Friday, August 29, 2008

#10 Pictures at the Commission

Images courtesy of CCOM/UNH

How the mapping data is used: Pictures at the Commission?

So, what will be done with the pictures produced from the sonar mapping described in the last blog entry? The geologists and hydrographers on board are already poring over the first processed results of the data, and excited at some of the formations they reveal: possible rifting here, a better picture of known but poorly mapped features there, weird formations that cannot yet be identified: the discoveries and the questions they raise seem endless. The second image above is of the Healy Seamount, a major discovery on the 2003 Healy cruise in the Arctic Ocean. The image is created by taking the kind of colorful swath pictured at the end of yesterday’s blog, interpreting the pings into three-dimensional images of the structures on the ocean floor, and combining it with other information already known about the area from earlier data collection.

Being able to make such discoveries is a valuable side-benefit of the extended continental shelf mapping project, which has been funded by Congress through NOAA (the National Oceanic and Atmospheric Administration) since 2002. Larry Mayer, the cruise’s Chief Scientist, and his Center for Ocean and Coastal Mapping/Joint Hydrographic Center at UNH, were approached to carry out the mapping with NOAA not only in the Arctic Ocean, but for all of the US coastal areas. Andy Armstrong of CCOM and NOAA is along on this and all of the Healy cruises as the Co-Chief Scientist. CCOM scientists will process the data further when they return to UNH, combining it with data from past years’ Healy mapping cruises to provide more information on where the outer reach of the US-Alaskan extended continental shelf might lie.

The extended continental shelf, or ECS, is that part of a country’s shelf that extends beyond the 200 nautical miles automatically accorded to every coastal state under the LOS Convention and accepted state practice.

Under article 77 of the Convention, the coastal state exercises "sovereign rights for the purpose of exploring and exploiting its natural resources." Those natural resources include oil, of course. The Convention describes the natural resources over which the coastal state exercises those rights as: "mineral and other non-living resources of the seabed and subsoil" and certain sedentary living organisms on or under the seabed.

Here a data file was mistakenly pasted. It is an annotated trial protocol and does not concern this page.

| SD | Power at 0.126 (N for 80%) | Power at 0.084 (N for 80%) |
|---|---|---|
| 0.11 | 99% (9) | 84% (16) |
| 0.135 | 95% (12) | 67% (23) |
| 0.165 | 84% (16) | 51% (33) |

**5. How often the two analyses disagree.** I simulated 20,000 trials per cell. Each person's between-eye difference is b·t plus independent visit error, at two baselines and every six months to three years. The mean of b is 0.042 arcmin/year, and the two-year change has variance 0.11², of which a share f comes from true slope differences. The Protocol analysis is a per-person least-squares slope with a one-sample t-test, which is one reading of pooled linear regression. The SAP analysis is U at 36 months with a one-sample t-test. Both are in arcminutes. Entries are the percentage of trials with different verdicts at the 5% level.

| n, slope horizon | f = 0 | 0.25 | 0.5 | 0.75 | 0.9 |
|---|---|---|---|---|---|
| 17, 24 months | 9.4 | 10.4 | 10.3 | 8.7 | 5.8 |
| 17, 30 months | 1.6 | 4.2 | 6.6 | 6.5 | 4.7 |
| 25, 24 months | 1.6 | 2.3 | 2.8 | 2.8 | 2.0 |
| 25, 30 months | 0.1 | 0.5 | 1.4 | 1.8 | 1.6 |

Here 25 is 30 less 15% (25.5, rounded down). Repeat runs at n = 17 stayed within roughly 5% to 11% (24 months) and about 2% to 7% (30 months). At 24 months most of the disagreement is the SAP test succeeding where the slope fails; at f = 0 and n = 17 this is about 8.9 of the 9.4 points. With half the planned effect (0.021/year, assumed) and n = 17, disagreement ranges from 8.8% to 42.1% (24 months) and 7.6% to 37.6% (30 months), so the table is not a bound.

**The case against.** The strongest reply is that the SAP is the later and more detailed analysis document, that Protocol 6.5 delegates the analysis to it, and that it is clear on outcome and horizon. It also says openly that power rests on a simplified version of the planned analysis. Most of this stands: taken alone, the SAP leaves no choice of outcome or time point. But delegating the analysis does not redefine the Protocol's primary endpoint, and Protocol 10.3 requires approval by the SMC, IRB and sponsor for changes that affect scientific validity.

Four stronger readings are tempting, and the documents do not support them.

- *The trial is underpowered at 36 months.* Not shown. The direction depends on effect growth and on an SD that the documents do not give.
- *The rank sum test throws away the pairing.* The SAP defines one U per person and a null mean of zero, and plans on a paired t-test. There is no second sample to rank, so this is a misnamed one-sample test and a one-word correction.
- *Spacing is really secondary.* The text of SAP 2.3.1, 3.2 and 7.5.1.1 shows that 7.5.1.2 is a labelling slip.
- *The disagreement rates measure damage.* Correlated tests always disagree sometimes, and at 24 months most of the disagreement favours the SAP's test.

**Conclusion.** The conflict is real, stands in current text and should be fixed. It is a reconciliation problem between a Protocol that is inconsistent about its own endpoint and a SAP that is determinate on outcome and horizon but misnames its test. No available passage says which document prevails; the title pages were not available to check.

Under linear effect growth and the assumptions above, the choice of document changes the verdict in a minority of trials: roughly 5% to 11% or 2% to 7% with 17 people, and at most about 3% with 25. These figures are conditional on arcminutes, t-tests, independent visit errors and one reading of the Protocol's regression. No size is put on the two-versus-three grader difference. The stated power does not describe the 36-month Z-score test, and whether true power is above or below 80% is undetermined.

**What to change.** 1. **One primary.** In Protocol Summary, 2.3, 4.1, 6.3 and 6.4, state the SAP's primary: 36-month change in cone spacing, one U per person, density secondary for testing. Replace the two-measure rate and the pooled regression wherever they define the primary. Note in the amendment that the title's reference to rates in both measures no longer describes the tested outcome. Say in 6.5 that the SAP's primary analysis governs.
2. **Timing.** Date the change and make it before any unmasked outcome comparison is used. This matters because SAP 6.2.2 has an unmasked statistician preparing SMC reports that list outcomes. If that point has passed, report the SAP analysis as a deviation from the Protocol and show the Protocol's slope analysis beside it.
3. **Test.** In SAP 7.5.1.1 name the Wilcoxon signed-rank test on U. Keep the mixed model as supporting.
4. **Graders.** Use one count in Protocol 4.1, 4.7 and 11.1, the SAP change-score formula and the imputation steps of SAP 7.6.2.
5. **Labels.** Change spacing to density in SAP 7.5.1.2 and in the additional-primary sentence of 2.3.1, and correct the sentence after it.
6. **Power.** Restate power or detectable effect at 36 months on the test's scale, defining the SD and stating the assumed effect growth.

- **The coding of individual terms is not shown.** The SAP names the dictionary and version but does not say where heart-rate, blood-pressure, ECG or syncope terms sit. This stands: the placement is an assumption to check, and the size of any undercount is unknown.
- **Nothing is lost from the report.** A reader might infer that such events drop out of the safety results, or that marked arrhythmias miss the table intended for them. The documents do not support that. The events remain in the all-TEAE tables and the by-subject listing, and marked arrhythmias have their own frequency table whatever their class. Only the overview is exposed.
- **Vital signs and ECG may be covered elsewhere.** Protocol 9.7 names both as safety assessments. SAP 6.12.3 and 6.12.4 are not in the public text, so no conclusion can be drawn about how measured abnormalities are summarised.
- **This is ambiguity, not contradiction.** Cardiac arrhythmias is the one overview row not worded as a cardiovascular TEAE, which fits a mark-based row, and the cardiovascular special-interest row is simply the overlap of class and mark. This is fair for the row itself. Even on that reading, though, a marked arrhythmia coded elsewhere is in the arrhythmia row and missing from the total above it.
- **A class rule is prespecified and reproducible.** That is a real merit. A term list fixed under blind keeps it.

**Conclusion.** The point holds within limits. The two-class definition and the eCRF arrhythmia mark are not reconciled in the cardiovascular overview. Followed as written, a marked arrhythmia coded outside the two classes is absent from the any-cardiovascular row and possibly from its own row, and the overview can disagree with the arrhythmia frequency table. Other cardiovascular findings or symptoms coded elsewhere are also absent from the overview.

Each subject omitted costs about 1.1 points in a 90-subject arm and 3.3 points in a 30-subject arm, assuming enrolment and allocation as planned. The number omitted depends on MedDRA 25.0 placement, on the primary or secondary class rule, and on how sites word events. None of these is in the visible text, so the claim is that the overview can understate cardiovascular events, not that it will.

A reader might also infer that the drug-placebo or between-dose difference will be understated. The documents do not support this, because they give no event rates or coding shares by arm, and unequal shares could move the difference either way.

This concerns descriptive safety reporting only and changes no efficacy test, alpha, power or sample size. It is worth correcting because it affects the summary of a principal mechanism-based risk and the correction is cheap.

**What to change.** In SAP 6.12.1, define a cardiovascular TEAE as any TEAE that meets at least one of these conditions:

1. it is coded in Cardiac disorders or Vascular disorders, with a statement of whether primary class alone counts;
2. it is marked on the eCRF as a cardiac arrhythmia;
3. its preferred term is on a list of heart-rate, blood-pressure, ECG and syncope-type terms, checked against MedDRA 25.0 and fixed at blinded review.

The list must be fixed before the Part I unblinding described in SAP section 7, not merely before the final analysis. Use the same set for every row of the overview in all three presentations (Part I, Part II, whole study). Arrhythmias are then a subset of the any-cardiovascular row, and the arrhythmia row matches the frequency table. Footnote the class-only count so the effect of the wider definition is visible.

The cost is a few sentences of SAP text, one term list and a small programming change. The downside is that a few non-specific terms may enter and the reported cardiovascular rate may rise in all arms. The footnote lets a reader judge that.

Every coastal state has rights over its continental shelf whether or not it has joined the Law of the Sea Convention. Each coastal state also sets its own extended continental shelf limits. However, the assertion of those limits by a state that is not party to the LOS Convention is much more vulnerable to challenge than ECS limits that have been confirmed by the delineation process set out in the Convention. Over 150 states are party to the Convention; the US is the only arctic state that is not.

Article 76 of the LOS Convention lays out a process for delimiting the outer reaches of a state’s extended continental shelf. That process involves submitting ocean floor mapping and other data to the Commission on the Limits of the Continental Shelf (CLCS). The CLCS is established by the Convention and comprises 21 experts in geology, geophysics and hydrography. States that follow the delimitation process have the certainty of a "final and binding" status for any limits it sets based on the Commission’s recommendations. But only States that are party to the LOS Convention have the clear right to submit data to the CLCS. So until the US ratifies the Convention, which – remarkably – is far from a foregone conclusion, it cannot obtain the greater certainty as to its shelf limits that comes from Commission review. For more information on the prospects and widespread support for US ratification of the LOS Convention, please see the links at the bottom of my blog page.

Whether or not the US is ever able to submit the data supporting its assertion of extended continental shelf limits to the Commission, the data CCOM is gathering on the Healy cruises will provide the scientific foundation for those limits. It will also provide a much more complete picture of the ocean floor than is now available and offer scientists rich material for further investigation.

Icebreaking into the Arctic

The USCGC HEALY embarked Barrow, Alaska, in August 2008 to map the US extended continental shelf, or ECS, in the Arctic Ocean (HLY 0805). Healy sailed again from 7 August to 16 September, 2009 (HLY 0905) to continue ECS mapping, joining with the Canadian icebreaker, the Louis S. St.-Laurent. The two vessels mapped together again in 2010 (see HLY1002) and 2011 (HLY1102).

As the only law professor on the science crew, I was along on HLY 0805 and 0905 to better understand
the science behind the legal process that the UN Convention on the Law of the Sea establishes for states making ECS submissions. As to why the US is mapping now, even though it has not yet acceded to the Convention, read on both here, and in the Law of the Sea notes below.

Thanks to
Vermont Law School and especially to Larry Mayer, Director of the University of New Hampshire's Center for Coastal and Ocean Mapping, for making my part in the trip possible.
Thanks, as well, to Adriane Colburn, for opening new windows on and for the deep.